When I was teaching at a college, I was involved in a truly interdisciplinary project called SENCER (http://www.sencer.net/). It “applies the science of learning to the learning of science, all to expand civic capacity.” It was when I was being fed up with the departmentalized academic environment and interested in the idea of complex systems. So, I was really excited. The workshop which I participated in was amazing and I met truly exceptional teachers there; they were really inspiring. However, in the end, I was still not entirely satisfied. I thought that SENCER is still “selling” STEM (science, technology, engineering, and math) education. Instead, my view point was shifting toward the “buying” analogy of teaching (or learning). That is, the facilitator (who doesn’t “teach” in the conventional sense) would rather “buy” the learner’s self-motivation and her learning process (this point has been explored in my other essay: http://nobo.komagata.net/pub/Komagata14-EducationAsBuying.html). During SENCER meetings, we often discussed the findings in How People Learn compiled by the National Research Council (2000). The book points out interesting and useful findings. However, it includes only a few sections concerning motivation (e.g., pp. 60-61, p. 102) and does not really discuss intrinsic motivation. I think that true learning is all about intrinsic motivation. Without addressing it, what we talk about cannot really be learning.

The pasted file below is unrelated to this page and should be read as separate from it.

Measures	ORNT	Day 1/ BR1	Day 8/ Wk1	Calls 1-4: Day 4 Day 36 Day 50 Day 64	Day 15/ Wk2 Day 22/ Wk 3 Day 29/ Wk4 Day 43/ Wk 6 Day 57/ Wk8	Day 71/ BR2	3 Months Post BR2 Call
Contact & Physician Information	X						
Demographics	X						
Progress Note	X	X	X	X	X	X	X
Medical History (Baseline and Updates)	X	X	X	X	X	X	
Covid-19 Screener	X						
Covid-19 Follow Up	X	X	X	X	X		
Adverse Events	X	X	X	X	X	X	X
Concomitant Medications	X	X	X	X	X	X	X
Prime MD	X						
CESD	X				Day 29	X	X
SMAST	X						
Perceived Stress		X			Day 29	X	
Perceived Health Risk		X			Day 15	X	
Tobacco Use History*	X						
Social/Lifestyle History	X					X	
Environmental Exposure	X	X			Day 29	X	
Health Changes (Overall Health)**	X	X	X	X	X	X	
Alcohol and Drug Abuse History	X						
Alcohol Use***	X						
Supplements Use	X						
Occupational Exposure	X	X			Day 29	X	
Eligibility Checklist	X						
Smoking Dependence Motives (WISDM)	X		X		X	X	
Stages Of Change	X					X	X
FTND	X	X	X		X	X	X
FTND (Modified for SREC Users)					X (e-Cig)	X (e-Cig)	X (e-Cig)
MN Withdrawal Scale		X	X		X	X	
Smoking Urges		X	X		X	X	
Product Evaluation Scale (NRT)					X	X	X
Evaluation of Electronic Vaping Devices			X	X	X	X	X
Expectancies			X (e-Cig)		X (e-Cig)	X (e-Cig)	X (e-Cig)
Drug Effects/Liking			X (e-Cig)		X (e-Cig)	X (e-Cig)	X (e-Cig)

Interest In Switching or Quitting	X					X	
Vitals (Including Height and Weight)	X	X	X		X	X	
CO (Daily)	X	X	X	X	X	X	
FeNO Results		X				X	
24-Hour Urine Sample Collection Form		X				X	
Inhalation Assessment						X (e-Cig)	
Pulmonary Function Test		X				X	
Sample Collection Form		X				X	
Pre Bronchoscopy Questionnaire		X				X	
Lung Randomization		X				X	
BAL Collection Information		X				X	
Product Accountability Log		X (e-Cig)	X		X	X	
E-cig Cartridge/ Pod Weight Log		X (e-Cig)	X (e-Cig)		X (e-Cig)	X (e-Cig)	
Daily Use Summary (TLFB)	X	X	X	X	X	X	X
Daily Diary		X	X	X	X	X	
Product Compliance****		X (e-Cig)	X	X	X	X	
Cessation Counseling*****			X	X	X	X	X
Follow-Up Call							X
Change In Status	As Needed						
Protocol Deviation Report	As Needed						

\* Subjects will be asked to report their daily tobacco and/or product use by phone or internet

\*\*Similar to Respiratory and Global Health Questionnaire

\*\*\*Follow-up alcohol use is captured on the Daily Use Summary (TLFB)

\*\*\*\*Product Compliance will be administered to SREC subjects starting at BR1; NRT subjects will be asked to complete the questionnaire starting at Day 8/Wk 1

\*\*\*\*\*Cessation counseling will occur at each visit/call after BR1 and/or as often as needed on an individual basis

Even in the context of personal development, many people assume that we need to go to a class, need a teacher, and thus need to pay (often a lot). Especially through our conventional educational experience, most of us are ingrained with that kind of mindset. Then, it would be very difficult to learn anything. Why can’t we suspend our flawed presuppositions and open up our minds to real freedom of learning?

In a sense, learning is spiritual. It won’t come from outside; it can only come from inside.